Favorite Kitchen/Utility Knife?


Gold Member
Oct 2, 1998
I've been searching for an all-around use kitchen knife for a long time without much success. What I mean by "all-around" is something that is equally at home in the kitchen as well as utility use, (and maybe even the odd-chance defensive duty). Quality built, feels good in hand, holds an edge, won't balk at bones and good stain resistance. Asking a lot I know, but what would be some of your choices?
You mean something for use in the kithen that also has a carry sheath ?

Perhaps some of the Frosts of Sweden utility knives, or the more traditional Scandanavian "puukko" style knives, some examples of which can be founmd at ragweedforge.com.
Since my new knives tend to rotate through kitchen duties when I first get them, I am now using a Cold Steel large drop point Twistmaster. This sounds like what you are looking for except that it is Carbon V, and does stain. Personally, I like the patina it's picked up, and I keep my kitchen knives washed and dried, and olive-oiled, so I'm not worried about corrosion. This Twistmaster is so massive that I was surprised at how light and well-balanced it is, and how razor-sharp.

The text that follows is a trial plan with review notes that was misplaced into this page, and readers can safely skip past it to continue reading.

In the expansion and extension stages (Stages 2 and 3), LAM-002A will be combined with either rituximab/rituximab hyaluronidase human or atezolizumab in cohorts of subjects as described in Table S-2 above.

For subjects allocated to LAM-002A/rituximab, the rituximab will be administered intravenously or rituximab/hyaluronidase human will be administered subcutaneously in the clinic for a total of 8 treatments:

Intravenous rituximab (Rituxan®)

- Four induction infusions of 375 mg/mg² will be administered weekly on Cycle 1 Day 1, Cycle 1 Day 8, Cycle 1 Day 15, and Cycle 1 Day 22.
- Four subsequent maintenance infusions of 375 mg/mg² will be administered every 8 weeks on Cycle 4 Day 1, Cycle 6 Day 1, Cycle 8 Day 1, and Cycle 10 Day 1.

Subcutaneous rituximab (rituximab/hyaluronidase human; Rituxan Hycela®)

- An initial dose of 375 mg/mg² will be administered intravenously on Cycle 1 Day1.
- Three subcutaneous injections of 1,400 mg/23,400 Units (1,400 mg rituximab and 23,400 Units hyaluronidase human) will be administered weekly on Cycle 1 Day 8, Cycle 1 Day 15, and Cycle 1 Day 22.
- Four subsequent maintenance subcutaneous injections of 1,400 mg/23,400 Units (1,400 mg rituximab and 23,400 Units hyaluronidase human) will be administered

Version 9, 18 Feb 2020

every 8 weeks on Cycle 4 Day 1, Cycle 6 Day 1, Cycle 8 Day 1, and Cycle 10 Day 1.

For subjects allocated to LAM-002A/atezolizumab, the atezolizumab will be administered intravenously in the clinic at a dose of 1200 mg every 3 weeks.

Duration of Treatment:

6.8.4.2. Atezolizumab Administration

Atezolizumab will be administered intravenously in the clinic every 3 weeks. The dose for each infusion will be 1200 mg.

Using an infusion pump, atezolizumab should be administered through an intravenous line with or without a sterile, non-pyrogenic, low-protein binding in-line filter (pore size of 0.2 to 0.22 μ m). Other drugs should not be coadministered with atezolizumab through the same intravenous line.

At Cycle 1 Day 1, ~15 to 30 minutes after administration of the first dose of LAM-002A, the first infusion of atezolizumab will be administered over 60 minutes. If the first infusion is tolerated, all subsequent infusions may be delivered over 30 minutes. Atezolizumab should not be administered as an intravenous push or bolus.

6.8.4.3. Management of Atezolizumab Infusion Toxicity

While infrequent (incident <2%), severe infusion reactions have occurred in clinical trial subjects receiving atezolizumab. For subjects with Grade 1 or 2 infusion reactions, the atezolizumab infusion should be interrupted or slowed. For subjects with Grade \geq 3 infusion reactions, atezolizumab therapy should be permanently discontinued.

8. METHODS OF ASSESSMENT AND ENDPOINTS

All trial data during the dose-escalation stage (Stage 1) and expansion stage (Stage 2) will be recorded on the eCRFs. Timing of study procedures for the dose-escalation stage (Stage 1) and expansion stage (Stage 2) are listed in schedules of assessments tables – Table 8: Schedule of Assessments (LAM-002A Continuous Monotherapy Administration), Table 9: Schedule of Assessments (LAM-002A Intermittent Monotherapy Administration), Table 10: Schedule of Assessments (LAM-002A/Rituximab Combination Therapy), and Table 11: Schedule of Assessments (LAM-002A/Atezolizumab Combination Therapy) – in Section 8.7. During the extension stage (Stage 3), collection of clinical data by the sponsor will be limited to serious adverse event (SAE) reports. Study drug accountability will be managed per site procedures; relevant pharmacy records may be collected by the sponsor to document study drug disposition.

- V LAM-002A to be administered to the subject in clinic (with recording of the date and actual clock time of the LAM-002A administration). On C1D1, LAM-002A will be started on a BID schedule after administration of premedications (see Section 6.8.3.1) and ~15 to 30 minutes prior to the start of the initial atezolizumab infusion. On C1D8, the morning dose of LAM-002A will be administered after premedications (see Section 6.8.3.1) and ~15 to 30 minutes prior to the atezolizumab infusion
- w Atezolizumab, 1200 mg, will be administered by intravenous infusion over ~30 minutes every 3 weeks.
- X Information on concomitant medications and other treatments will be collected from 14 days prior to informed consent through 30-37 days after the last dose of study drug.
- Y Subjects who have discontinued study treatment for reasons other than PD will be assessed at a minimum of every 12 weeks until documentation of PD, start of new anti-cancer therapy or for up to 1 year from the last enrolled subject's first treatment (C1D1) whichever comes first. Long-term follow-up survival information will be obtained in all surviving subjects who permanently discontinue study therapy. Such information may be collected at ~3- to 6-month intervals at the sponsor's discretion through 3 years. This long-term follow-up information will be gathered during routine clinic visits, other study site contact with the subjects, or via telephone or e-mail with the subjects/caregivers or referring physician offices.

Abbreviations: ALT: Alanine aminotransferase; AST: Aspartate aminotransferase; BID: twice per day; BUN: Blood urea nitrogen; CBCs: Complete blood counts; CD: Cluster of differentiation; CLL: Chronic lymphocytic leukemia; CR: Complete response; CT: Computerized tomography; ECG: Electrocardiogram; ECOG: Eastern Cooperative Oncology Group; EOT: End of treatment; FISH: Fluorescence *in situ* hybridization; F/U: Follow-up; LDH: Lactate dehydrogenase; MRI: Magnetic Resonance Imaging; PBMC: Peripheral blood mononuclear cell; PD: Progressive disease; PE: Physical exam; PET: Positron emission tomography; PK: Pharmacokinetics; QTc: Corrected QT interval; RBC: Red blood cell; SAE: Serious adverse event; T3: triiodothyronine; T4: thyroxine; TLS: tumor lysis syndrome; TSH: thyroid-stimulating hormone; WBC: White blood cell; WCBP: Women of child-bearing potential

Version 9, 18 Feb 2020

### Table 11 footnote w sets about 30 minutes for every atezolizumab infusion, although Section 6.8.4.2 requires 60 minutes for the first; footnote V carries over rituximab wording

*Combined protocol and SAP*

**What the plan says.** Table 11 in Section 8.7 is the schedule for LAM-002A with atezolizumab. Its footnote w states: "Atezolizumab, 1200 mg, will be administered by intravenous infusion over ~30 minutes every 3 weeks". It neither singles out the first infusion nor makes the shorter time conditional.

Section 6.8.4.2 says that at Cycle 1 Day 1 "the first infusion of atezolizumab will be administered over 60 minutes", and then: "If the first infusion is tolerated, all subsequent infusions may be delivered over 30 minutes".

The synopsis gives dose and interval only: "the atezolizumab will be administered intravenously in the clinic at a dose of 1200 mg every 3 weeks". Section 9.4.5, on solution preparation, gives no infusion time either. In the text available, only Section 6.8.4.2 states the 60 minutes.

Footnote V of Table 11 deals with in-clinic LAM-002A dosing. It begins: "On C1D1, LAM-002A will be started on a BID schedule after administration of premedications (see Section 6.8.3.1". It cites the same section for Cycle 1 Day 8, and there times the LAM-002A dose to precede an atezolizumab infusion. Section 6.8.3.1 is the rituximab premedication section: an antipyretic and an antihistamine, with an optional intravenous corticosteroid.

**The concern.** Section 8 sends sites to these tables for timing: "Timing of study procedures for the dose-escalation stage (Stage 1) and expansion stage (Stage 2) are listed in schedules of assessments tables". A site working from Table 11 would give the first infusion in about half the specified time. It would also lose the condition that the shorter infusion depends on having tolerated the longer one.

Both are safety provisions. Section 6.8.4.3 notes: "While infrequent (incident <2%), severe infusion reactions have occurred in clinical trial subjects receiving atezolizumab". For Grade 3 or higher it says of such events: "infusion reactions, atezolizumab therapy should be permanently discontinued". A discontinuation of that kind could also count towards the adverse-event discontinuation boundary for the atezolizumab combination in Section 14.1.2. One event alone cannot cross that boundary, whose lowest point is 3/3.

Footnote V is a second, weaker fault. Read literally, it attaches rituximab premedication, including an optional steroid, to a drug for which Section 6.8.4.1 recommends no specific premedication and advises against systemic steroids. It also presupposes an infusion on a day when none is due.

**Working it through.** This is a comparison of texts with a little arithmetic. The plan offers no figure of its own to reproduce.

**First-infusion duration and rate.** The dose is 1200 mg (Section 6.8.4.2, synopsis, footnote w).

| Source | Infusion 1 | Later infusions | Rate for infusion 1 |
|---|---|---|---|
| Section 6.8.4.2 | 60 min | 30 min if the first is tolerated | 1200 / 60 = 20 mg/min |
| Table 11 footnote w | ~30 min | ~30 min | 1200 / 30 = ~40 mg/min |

But normally, I had been using a very nice puukko I've had for years, and a 4" clip point blade Frosts with plastic handle and sheath.